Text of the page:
A study of the Veterans Affairs health system found that, despite trends suggesting otherwise, African American men with prostate cancer had similar survival outcomes, compared with non-Hispanic White men.
Despite national trends suggesting otherwise, a recent study found that African American men in the Veteran Affairs (VA) health system did not present with more advanced prostate cancer or experience worse outcomes, compared with their non-Hispanic white counterparts.
“African American men in the general US population are more than twice as likely to die of prostate cancer as non-Hispanic white men due to both increased incidence and poorer survival after diagnosis,” the researchers wrote. “Epidemiological evidence has suggested that genetic and/or biologic factors may be an important component of the increased incidence and younger age at diagnosis noted among (African American) men, but there are numerous studies demonstrating differences in patterns of care and socioeconomic factors that may contribute to the remarkable difference in prostate cancer—specific mortality between (African American) and (non-Hispanic White) men.”
However, they added, the racial gap in cancer mortality declines after the age of 65 — when individuals are covered under Medicare.
Therefore, the researchers evaluated differences among African American men and non-Hispanic white men using the VA health system, “an equal-access system for qualifying members that treats a large, diverse, male population of all adult ages.” They aimed to determine the differences in prostate cancer survival outcomes in 60,035 men, including 18,201 African American men (30.3%) and 41,834 non-Hispanic white men (69.7%) who were diagnosed with prostate cancer between 2000 and 2015.
The median follow-up was 5.79 years for African American men and 5.89 years in non-Hispanic white men.
The researchers found that African American men, compared with non-Hispanic white men, were more likely to live in regions with a lower median income ($40,871 versus $48,125, respectively) and lower high school graduation rates (83% versus 88%). African American men also had a higher rate of military service-related disability (41.5% versus 34.8%) and a higher burden of medical comorbidities (14.4% versus 12.5%).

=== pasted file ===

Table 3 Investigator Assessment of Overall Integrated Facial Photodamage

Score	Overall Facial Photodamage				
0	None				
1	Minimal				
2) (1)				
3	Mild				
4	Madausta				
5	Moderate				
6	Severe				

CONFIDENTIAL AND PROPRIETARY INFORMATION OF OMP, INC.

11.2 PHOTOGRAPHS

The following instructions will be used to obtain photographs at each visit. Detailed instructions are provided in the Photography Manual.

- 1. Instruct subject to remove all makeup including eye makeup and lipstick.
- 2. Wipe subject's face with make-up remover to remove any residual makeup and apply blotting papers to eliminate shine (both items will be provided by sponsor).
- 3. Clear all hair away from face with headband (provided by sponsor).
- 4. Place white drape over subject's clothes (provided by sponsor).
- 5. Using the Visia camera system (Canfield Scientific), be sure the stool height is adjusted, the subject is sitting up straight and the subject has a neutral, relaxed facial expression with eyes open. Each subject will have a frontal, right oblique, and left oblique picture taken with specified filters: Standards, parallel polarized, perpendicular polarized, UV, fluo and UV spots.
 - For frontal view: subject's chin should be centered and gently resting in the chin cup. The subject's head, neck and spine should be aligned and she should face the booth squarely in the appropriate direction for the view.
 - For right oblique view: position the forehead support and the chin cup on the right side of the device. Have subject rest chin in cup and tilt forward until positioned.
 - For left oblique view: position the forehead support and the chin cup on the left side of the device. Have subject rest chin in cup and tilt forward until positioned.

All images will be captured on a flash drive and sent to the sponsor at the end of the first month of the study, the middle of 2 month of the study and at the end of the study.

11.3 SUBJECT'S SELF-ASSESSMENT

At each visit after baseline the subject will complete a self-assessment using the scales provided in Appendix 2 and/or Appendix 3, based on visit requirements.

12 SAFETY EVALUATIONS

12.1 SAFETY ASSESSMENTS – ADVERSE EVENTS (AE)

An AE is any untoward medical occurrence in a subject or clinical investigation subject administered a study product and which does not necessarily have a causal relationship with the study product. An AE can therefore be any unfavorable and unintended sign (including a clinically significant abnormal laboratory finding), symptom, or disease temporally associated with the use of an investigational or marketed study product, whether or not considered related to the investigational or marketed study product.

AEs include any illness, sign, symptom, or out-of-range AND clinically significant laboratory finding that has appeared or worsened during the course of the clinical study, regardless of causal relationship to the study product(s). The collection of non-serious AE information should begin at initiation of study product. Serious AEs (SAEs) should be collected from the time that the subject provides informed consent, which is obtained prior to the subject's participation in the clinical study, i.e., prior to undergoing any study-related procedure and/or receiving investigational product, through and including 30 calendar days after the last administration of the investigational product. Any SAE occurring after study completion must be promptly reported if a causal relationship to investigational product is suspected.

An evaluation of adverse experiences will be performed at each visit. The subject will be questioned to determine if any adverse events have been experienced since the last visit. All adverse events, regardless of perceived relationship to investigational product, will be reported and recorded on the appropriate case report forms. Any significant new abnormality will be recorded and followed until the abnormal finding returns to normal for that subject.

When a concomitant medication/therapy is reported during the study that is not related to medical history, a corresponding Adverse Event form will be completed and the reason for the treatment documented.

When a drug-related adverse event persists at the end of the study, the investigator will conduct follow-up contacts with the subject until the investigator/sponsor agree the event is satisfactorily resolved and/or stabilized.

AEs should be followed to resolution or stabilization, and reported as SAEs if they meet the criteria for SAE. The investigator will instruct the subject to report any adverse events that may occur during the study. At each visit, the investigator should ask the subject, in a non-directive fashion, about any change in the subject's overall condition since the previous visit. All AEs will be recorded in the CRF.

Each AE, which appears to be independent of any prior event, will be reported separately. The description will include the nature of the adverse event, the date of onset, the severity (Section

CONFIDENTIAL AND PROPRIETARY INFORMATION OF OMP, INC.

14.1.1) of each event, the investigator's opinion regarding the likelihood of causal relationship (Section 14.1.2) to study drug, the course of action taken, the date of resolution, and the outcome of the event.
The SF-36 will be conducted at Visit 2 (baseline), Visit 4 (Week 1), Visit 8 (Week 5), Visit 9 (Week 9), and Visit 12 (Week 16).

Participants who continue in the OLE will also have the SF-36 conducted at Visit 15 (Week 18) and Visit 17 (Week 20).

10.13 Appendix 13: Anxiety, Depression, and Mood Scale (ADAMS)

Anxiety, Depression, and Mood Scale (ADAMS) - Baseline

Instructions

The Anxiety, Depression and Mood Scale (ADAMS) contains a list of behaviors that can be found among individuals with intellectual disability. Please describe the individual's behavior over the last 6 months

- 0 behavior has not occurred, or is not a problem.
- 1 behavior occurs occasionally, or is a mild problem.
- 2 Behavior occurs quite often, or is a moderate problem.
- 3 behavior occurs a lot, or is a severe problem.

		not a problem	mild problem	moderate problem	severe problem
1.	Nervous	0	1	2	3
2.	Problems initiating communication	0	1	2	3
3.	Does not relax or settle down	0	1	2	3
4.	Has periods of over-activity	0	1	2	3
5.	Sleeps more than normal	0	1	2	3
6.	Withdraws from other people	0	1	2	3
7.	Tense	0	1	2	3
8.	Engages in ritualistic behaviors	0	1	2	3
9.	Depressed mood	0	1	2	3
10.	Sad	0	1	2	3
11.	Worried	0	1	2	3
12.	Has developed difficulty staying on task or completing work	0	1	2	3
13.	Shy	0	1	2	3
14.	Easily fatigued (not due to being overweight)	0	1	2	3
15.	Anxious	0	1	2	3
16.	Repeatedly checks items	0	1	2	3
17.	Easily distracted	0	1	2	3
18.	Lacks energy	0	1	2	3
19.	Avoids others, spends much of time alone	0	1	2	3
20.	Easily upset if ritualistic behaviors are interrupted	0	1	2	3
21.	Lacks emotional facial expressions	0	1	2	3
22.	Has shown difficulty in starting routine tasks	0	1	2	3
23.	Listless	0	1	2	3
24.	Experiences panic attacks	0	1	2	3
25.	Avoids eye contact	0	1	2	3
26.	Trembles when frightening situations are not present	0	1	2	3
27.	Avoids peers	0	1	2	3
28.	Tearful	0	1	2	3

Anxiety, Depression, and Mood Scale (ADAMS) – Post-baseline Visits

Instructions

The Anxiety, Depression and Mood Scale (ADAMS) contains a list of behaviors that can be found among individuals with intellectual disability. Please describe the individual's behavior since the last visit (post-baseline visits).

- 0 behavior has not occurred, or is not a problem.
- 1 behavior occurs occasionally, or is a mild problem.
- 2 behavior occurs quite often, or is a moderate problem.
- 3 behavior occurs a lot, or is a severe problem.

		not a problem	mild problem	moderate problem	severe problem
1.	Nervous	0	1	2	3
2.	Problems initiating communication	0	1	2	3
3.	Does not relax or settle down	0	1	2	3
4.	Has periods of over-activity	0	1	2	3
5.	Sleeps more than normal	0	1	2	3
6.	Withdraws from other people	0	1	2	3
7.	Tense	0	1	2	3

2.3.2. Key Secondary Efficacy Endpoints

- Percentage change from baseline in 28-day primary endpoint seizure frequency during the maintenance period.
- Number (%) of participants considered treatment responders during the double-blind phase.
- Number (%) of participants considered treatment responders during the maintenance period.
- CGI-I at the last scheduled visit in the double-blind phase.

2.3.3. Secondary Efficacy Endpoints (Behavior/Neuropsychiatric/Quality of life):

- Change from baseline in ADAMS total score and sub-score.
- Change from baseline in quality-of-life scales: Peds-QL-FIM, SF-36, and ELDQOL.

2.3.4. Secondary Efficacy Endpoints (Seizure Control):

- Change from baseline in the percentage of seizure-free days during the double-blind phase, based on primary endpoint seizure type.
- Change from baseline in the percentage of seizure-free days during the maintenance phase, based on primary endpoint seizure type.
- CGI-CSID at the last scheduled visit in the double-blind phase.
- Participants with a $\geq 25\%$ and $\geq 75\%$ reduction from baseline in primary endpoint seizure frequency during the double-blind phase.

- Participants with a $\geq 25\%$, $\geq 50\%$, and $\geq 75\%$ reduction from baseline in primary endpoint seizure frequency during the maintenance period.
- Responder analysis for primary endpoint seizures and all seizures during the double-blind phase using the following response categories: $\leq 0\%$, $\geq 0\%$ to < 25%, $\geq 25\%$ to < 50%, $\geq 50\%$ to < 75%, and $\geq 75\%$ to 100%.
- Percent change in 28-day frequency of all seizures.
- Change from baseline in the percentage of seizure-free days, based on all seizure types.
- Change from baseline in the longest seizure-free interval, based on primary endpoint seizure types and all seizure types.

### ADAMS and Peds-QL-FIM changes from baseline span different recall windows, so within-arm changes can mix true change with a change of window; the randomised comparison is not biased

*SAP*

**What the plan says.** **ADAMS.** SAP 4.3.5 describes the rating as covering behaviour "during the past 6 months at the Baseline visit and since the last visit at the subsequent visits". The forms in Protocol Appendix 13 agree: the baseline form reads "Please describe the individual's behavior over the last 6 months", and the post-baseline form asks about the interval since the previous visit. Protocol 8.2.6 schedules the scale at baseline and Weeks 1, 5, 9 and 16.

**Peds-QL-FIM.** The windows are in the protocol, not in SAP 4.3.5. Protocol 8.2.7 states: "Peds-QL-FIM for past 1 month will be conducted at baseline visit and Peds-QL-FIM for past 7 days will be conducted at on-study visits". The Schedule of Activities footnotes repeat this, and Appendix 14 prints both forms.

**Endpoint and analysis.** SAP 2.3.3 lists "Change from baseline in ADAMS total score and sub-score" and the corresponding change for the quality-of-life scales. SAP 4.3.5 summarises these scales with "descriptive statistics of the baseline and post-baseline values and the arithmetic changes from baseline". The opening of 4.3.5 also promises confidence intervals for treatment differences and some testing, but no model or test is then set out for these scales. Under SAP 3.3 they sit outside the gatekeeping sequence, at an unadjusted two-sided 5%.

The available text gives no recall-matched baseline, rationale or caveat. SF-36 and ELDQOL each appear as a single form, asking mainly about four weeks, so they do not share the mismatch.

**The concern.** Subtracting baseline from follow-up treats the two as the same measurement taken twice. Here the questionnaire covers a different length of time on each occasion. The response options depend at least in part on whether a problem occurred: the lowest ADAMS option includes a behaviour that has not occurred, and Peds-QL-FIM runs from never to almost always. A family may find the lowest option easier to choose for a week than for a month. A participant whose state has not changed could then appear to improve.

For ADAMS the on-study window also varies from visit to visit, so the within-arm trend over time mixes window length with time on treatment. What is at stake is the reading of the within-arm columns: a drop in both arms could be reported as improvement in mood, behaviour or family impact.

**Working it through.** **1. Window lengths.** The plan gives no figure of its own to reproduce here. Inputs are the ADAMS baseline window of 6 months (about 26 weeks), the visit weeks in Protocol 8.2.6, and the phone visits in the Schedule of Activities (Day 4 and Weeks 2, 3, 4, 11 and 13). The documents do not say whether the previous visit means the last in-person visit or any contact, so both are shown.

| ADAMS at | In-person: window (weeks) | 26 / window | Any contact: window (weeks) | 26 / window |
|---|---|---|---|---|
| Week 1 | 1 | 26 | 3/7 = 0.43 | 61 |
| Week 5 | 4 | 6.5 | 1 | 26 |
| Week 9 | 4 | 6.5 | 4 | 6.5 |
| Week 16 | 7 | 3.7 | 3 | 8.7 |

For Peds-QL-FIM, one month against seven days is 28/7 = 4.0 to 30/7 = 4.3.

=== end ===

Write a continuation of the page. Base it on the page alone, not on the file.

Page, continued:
At the time of diagnosis, they were also younger (median age, 63 years versus 66 years) and had a higher prostate-specific antigen level (median PSA, 6.7 ng/mL versus 6.2 ng/mL). However, African American men were less likely to have a Gleason score (used to help evaluate the prognosis of men with prostate cancer using samples from a prostate biopsy) of 8-10 disease (18.8% versus 19.7%), a clinical T classification (the size of the original tumor) 3 or less (2.2% vs 2.9%) or distant metastatic disease (2.7% vs 3.1%).
Lastly, African American men had a slightly lower 10-year prostate cancer-specific mortality rate, compared with non-Hispanic white men (4.4% vs 5.1%.
First, (African American) men were not found to be more likely to experience delays in diagnosis and care. Second, (African American) men were not found to be more likely to present with higher grade or metastatic disease. Finally, (African American) men with (prostate cancer) were not more likely to die of their disease. In fact, there was a very small, but statistically significant, decrease in the rate of death from (prostate cancer),” the researchers wrote. “… the results herein have suggested that access to high-quality medical care is a major determinant of racial equity among men diagnosed with (prostate cancer).”
The researchers highlighted the fact that equal-access health care coverage played an important role in their findings. However, it is still unclear if improved prostate cancer-specific mortality was improved because of access to care or more aggressive screening, treatment and follow-up.
“In the coming years, studies should continue to track longitudinal patterns in (prostate cancer-specific mortality) to identify systems-level changes to address racial disparities, especially as VA care begins to involve more private sector alternatives with programs such as the Veterans Choice Program, as the long-term effects of Medicaid expansion on (prostate cancer) outcomes begin to manifest, and as (prostate cancer) screening guidelines continue to evolve.”